Developing Strategies to Defeat Mexico’s Drug Cartels

Since Felipe Calderon’s election as Mexican President in December 2006, the fight against the Mexican drug cartels has escalated to a level previously unseen. The major cartels currently operating in Mexico include the Sinaloa, Gulf, Tijuana, Beltrán-Leyva, Juarez, and Los Zetas Cartels and operate by trafficking in narcotics such as marijuana, cocaine, methamphetamine, and heroin as well as human trafficking, kidnapping and extortion[1]. With previously existing widespread corruption and ineffective political, judicial and law enforcement institutions undermining the ability to effectively fight the cartels, the prospect of the conflict ending any time soon seems unlikely. Since Calderon took office nearly 40,000 people have been killed due to cartel related violence. It should be noted however that this seems to mainly represent cartel infighting and clashes with the police and military. Although some innocent bystanders have been killed in the violence, the civilian death rate in Mexico – at 10 per 100,000 p.a. – is less than half the rate in Brazil and one-fifth of Venezuela’s[2]. Upon assuming the Presidency, Calderon actively sought to intensify drug enforcement operations against the Mexican cartels; currently there are approximately 35,000 federal police and 50,000 soldiers deployed to fight the cartels. In addition, there have been attempts to tighten port control to the south to stop the inflow of cocaine, weapons and drug precursor chemicals like pseudoephedrine. There has been some success of this intensified anti-cartel policy; there is however, more that can be done to help dismantle the Mexican drug cartels. It stands to reason that a fight against transnational criminal organisations must be undertaken through a multinational effort, and as such potential policy responses for both Mexico and the United States will be presented.

Policy Recommendations for Mexico


Image by Shoot and Scribble-flickr

First, Mexico needs to define a clear strategy for fighting the drug cartels. This includes three aspects: (i) limit and clearly define the goal; (ii) divide and conquer; (iii) continue implementing a kingpin targeting strategy[3].

(i)      Limit and clearly define the goal to the destruction of the cartels, rather than stopping the production and movement of drugs. Any more than the dismantling of the cartels will prove to be near impossible, and any less will be unacceptable. Creating a clear scope of mission will help provide greater operational clarity and purpose. It is not helpful to let this conflict be bundled into the same category as the United States’ ‘War on Drugs’.

(ii)     Dividing and conquering involves the targeting of a single cartel at a time until they are destroyed. This strategy was used in Colombia against Medellin first and then the Cali cartel, and proved more effective than fighting a multi-front war. Targeting all cartels simultaneously could lead to collusion between drug gangs in order for them to face the threat of the army and police, thus making any effort to dismantle them drastically harder. In addition, openly targeting the most violent cartel first may facilitate in a ‘race to the bottom’ in violence as each cartel attempts to avoid being the next target.

(iii)    A ‘kingpin’ targeting strategy involves identifying, locating and capturing or killing kingpins and key lieutenants of cartels. Running and managing a transnational criminal organisation is similar to being in charge of a large multinational corporation – it requires a skill not found in many. Taking out key leaders can cripple cartels’ effective operational ability. This can be further supplemented by increased extraditions to the United States of key figures. In December 2009, Arturo Beltrin Leyva, head of the Beltrán-Leyva Cartel, was surrounded and killed by the Mexican Navy. The Mexican Federal Police also arrested Teodoro Garcia Simental, an important lieutenant of the Tijuana Cartel on January 12, 2010. Calderon has utilized this strategy effectively, and the increase in violence seen as a result should not be interpreted as failure, but rather the result of the cartels fragmenting with infighting, much the same as was seen in Colombia. The death or capture of a cartel leader creates a power vacuum which is required to be filled. If there is no clear candidate for succession, factionalism and infighting occur as gang members vie for the top spot. With each kingpin and lieutenant removed, the cartel’s operational capability suffers dramatically and increases the cost to the individual of being at the top.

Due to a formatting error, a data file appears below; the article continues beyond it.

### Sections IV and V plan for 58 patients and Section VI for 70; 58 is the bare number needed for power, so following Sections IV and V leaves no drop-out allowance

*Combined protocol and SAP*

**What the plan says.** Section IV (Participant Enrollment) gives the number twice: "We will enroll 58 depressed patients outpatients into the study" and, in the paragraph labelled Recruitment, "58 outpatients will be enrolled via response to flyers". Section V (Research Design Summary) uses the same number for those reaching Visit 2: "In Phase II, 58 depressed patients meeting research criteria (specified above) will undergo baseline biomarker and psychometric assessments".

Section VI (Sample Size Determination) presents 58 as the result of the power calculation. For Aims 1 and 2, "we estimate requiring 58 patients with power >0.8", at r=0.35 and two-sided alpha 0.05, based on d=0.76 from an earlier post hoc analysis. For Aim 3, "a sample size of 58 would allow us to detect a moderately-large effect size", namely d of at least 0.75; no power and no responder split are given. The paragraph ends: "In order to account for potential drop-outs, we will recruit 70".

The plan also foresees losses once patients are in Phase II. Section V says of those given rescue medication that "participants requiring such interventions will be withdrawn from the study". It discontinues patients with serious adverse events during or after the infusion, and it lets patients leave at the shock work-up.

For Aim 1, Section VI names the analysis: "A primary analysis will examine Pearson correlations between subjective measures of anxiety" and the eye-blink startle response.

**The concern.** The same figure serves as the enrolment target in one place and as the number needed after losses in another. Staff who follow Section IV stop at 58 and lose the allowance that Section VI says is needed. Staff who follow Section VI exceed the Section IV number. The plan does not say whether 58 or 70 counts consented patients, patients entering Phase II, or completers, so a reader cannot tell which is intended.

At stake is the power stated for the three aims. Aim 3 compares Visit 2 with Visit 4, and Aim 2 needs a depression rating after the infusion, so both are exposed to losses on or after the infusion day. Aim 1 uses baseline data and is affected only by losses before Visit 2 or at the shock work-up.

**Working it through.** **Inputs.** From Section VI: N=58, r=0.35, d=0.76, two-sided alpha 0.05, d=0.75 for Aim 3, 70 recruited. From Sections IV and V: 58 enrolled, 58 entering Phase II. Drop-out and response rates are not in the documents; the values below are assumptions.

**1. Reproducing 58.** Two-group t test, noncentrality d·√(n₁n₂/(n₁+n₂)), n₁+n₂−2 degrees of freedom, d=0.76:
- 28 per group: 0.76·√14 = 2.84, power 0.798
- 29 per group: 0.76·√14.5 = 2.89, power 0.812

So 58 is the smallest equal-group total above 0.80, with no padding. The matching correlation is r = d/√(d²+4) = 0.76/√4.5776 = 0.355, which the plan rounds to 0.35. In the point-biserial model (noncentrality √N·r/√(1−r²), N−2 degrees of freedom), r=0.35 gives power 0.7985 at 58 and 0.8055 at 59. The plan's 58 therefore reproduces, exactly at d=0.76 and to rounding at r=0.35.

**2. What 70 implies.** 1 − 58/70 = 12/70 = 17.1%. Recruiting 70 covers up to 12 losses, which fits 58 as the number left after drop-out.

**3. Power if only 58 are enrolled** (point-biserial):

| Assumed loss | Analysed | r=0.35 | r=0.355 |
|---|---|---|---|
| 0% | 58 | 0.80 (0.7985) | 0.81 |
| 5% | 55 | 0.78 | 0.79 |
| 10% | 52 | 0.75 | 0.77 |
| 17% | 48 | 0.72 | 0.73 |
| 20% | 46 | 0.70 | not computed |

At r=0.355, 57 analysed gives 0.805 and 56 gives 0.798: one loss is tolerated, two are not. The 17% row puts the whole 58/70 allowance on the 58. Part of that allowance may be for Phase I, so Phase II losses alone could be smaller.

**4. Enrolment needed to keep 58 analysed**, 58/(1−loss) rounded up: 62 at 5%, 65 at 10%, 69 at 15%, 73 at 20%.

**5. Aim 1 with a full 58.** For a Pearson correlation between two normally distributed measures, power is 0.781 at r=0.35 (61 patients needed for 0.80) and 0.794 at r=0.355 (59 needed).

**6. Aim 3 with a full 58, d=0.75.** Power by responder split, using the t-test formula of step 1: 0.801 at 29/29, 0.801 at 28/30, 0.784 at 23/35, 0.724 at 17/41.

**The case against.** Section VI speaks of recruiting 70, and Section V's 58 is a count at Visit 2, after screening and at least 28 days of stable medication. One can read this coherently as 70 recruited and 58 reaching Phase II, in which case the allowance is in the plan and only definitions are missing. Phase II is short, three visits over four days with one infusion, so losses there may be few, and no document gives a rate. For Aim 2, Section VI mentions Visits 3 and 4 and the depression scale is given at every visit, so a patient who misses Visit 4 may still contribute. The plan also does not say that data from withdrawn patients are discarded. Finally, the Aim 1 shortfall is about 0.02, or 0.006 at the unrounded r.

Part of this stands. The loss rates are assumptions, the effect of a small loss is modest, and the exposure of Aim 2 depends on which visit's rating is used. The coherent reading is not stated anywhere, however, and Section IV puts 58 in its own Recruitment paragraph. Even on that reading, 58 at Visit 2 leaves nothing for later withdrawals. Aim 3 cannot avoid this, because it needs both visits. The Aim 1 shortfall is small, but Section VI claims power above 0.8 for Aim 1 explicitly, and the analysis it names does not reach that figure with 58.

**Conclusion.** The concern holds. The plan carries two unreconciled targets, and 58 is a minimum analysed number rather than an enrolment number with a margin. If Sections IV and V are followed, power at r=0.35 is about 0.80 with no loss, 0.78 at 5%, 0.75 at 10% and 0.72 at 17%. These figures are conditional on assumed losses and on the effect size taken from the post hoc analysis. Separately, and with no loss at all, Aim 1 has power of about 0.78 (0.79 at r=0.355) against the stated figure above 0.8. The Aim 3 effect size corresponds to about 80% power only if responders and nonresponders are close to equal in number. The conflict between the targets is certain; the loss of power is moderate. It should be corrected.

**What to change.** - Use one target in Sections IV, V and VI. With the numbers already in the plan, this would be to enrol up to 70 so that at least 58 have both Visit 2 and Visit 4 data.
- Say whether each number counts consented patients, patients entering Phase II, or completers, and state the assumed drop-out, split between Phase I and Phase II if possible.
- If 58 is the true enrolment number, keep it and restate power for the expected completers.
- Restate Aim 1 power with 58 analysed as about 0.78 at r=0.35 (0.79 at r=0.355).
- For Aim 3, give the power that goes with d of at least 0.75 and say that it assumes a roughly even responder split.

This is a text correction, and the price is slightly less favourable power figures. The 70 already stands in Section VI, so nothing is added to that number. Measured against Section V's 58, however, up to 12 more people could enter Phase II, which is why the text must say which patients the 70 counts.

Image by Gozilah52_Archive-flickrSecond, dramatically strengthen the Mexican Federal Police. Whilst the military remains useful in that it is one of the least corrupt institutions in Mexico[4], and has the ability to clash with heavily armed drug gangs, it cannot win the war by itself. This is due to the fact that the skills required to take down a criminal organisation are more than just the ability to defeat them in combat. It is necessary to be able to conduct investigations to support prosecutions, recruit informants and gather evidence. This role falls to the Federal Police. The responsibility of dismantling the cartels needs to be transferred from the military to the Federal Police as they grow in operational capacity. To strengthen the Federal Police and in order to help weed out corruption, municipal police departments should be abolished, with the state police taking on the municipal policing responsibilities for cities. Furthermore, state police should be trained at a federal level.

On his first day in office, Calderon ordered a raise on the salaries of the Federal Police and Armed Forces; however more reforms still need to be undertaken. Law enforcement reform must include stronger vetting programs, a policy of hiring better educated officers, increasing pay to reduce susceptibility to bribery, increased rotation of personnel and internal affairs investigations to help combat corruption and reduce the ability to intimidate the police into collusion[5].